Umlaut Big Band

The King of Bungle Bar
Umlaut Records UMFR CD 29

Leave it to the French. At least that’s the sentiment that should be expressed when listening to this sophisticated and swinging 74-minute CD. Lead by alto saxophonist Pierre-Antoine Badaroux, the 14-piece Paris-based Umlaut Big Band has created a proper salute to American composer/arranger/alto saxophonist Don Redman (1900-1964), who more than any other individual was responsible for creating the historic big band sound of the first third of the 20th Century.

Although he also led his own band, it was Redman’s 1920s and 1930s arrangements for first Fletcher Henderson’s band then McKinney’s Cotton Pickers that he is best remembered and the Gallic aggregation runs through brief versions of his “hits”. Adding versions of arrangements Redman also did for the likes of Count Basie and Jimmy Dorsey, Badaroux expands the understanding of Redman’s artistic facility by having the band play several tunes he transcribed for it from manuscript in the arranger’s papers stored in the New York Public Library.

Considering most of the 28 [!] tracks are in the two-to-three minute range, there’s not much room for the soloists, all of whom are otherwise affiliated with Jazz and improvised music. But the intermezzos are wide enough to allow for so-called hot breaks contributed by the likes of trumpeter Louis Laurain with an ascending swoop on “Feeling the Way I Do”, Badaroux and clarinetist Geoffroy Gesser intertwined on “Shim-Me-Sha-Wabble”, hustling, Gene Krupa-like sock and smack from drummer Antonin Gerbal on “Mickey Finn” plus plunger work from trumpeter Emil Strandberg; and Benjamin Dousteyssier doing polished Jimmy Dorsey-like flutter tonguing on “Flight of the Jitterbug”. As well pianist Bruno Ruder and guitar/banjoist Romain Vuillemin are meticulously proficient, providing note-perfect accompaniment and a few simple solos on tunes that contain Louis Armstrong or Jelly Roll Morton inflections from the early 1920s, to the contemporary swing of Count Basie and Redman’s original concepts in the 1950s.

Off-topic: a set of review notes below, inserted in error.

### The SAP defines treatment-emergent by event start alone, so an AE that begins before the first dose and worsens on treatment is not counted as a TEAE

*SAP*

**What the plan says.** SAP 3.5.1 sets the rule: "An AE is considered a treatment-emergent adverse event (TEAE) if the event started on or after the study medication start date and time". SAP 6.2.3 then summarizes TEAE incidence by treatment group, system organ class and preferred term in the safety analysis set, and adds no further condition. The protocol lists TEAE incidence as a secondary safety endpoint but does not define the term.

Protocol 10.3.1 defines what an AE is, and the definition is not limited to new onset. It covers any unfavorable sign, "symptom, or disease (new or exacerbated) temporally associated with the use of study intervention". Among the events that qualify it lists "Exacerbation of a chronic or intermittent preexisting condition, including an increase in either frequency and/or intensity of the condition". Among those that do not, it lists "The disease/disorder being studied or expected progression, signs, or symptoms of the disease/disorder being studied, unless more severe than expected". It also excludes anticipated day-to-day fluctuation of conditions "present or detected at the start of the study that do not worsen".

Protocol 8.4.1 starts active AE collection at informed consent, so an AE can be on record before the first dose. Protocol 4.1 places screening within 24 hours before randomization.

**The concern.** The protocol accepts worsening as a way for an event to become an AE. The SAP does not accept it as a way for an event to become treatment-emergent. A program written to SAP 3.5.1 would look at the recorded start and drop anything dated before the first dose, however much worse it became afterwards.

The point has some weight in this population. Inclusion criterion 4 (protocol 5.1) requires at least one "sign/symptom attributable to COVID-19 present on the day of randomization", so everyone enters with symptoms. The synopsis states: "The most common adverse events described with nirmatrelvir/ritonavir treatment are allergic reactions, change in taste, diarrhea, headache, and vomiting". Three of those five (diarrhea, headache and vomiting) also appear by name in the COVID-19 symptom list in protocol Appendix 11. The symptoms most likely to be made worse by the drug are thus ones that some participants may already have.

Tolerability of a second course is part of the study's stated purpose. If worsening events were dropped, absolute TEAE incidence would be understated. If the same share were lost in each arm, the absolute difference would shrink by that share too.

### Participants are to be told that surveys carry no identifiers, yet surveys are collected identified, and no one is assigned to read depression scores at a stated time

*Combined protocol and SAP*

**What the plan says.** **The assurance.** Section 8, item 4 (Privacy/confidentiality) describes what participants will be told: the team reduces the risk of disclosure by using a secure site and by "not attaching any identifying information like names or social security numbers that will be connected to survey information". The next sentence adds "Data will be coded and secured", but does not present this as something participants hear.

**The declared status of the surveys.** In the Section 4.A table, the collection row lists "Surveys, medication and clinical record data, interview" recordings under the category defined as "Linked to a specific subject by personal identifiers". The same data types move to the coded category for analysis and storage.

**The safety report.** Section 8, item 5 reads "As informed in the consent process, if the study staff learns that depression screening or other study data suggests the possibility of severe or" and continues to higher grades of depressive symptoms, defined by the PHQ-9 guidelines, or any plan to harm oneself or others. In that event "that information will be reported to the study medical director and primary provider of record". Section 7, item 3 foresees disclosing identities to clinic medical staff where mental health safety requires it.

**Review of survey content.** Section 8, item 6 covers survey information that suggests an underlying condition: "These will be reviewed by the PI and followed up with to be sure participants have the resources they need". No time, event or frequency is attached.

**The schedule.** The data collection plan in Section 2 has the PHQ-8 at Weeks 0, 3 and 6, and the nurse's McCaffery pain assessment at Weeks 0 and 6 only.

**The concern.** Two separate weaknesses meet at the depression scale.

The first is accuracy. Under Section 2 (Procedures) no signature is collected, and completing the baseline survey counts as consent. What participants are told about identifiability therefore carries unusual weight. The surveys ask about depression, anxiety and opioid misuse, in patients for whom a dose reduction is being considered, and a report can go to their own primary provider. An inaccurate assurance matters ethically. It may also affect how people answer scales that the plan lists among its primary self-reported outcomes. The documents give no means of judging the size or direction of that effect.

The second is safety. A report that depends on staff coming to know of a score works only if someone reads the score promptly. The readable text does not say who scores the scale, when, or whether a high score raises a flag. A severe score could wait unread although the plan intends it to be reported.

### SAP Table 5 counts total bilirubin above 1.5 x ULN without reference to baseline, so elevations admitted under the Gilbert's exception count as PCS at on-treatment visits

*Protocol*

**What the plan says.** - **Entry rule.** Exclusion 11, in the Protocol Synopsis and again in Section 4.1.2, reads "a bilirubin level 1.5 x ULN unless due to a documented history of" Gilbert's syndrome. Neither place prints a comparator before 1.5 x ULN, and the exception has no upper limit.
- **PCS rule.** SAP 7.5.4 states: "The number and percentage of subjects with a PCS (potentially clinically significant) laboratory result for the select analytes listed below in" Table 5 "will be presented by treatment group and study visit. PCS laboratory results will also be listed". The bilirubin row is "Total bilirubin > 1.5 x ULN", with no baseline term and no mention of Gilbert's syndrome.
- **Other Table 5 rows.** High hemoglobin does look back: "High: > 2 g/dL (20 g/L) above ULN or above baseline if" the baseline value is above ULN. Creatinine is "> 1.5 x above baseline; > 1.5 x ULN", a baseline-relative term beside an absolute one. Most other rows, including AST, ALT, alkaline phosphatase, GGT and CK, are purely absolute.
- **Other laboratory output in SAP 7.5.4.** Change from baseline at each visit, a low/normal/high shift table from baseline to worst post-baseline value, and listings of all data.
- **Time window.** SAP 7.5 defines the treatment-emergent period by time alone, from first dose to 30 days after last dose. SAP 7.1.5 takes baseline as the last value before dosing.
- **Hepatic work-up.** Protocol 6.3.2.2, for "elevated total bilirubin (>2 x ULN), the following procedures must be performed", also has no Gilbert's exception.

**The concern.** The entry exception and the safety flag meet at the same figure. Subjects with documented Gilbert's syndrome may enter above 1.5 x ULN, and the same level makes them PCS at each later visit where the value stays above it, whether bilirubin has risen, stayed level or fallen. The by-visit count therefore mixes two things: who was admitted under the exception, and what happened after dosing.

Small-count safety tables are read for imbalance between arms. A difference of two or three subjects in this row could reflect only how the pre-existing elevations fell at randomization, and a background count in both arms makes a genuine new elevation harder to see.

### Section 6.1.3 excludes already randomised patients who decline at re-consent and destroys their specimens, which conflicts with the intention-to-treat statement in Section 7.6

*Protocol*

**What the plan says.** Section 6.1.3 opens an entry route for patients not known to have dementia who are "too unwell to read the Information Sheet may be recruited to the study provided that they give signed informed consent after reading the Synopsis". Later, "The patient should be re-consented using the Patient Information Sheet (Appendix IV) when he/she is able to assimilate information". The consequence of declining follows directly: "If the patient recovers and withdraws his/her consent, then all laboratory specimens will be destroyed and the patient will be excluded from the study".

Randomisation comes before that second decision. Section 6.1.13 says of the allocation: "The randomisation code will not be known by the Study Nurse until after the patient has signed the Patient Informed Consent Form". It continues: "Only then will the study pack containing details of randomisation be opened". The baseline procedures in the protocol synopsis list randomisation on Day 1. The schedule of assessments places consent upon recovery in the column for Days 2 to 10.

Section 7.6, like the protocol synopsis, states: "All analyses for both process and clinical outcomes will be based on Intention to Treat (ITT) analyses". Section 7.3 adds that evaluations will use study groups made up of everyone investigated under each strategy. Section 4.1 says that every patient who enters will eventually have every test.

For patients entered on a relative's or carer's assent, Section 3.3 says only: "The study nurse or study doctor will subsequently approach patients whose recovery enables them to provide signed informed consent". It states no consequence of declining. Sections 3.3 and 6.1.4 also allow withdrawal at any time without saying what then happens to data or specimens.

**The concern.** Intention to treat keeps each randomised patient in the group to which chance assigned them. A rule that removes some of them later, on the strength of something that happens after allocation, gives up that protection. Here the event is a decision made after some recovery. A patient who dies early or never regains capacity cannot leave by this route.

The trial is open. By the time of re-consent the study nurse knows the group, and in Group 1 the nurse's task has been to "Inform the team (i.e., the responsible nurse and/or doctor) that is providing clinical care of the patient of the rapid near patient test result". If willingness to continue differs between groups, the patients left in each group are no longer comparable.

While some of the breaks such as trumpet wails and reed stutters as well as a group vocal on “Auld Lang Syne” appear a little dated in the 21st century, Redman’s chameleon-like arranging talent, and the band’s reflection of it, are substantiated by tracks where his orchestrations mirror distinct styles without fissure. “Whiteman Stomp” stomps all right but adds sly digs at the clunky pianism and reed glissandi that characterized the real Paul Whiteman band style. “Chant of the Weed”, Redman’s most famous composition, is given a sophisticated reading contrasting Antonin-Tri Hoang’s silky alto saxophone with drum punctuation and muted derby-hat-like fanning from the brass that would introduce a theatrical stage show. Meanwhile the more abstruse “Cupid's Nightmare” showcases trumpeter Laurin’s open-horn elaboration of the theme punctuated by the military-like precision of reed-brass call-and-response and is luminously summed up by Fidel Fourneyron’s trombone vibrations. Even more impressive are the harmonies on some of Redman’s brief 1950s unrecorded compositions, usually played by the entire group, which elaborate big band swing by the man who practically invented it.

The King of Bungle Bar is a significant CD as it’s both historically accurate and also highlighting swinging good-time and sophisticated music.

—Ken Waxman

Track Listing: 1. Have it Ready - 1st fragment 2. Feeling the Way I Do 3. Sugar Font Stomp 4. Have it Ready - 2nd fragment 5. T.N.T. 6. Hot Mustard 7. Have it Ready - 3rd fragnent 8. Rocky Mountain Blues 9. Whiteman Stomp 10. 10 Have it Ready 11. Shim-Me-Sha-Wabble 12. Chant of the Weed 13. Redman Rhythm 14. Sophisticated Lady 15. Auld Lang Syne 16. Milenberg Joys 17. Cupid's Nightmare 18. Flight of the Jitterbug 19. Just an Old Manuscript 20. Frantic Atlantic 21. Mickey Finn 22. More Dirt 23. Kashmiri Song 24. Dance of the Taxicabs - from Etudes-Caprices 25. Washington, D.C. - from Etudes-Caprices 26. A Young Man's Fancy - from Etudes-Caprices 27. Penthouse Alley 28. What's the Trouble?

Personnel: Brice Pichard, Louis Laurain, Emil Strandberg (trumpet); Fidel Fourneyron, Michaël Ballue (trombone): Pierre-Antoine Badaroux (alto saxophone); Antonin-Tri Hoang (alto saxophone, clarinet, bass clarinet); Geoffroy Gesser (tenor and soprano saxophone, clarinet); Pierre Borel (tenor saxophone, clarinet): Benjamin Dousteyssier (alto, baritone, bass saxophones); Bruno Ruder (piano); Romain Vuillemin (guitar, banjo); Sébastien Beliah (bass); Antonin Gerbal (drums)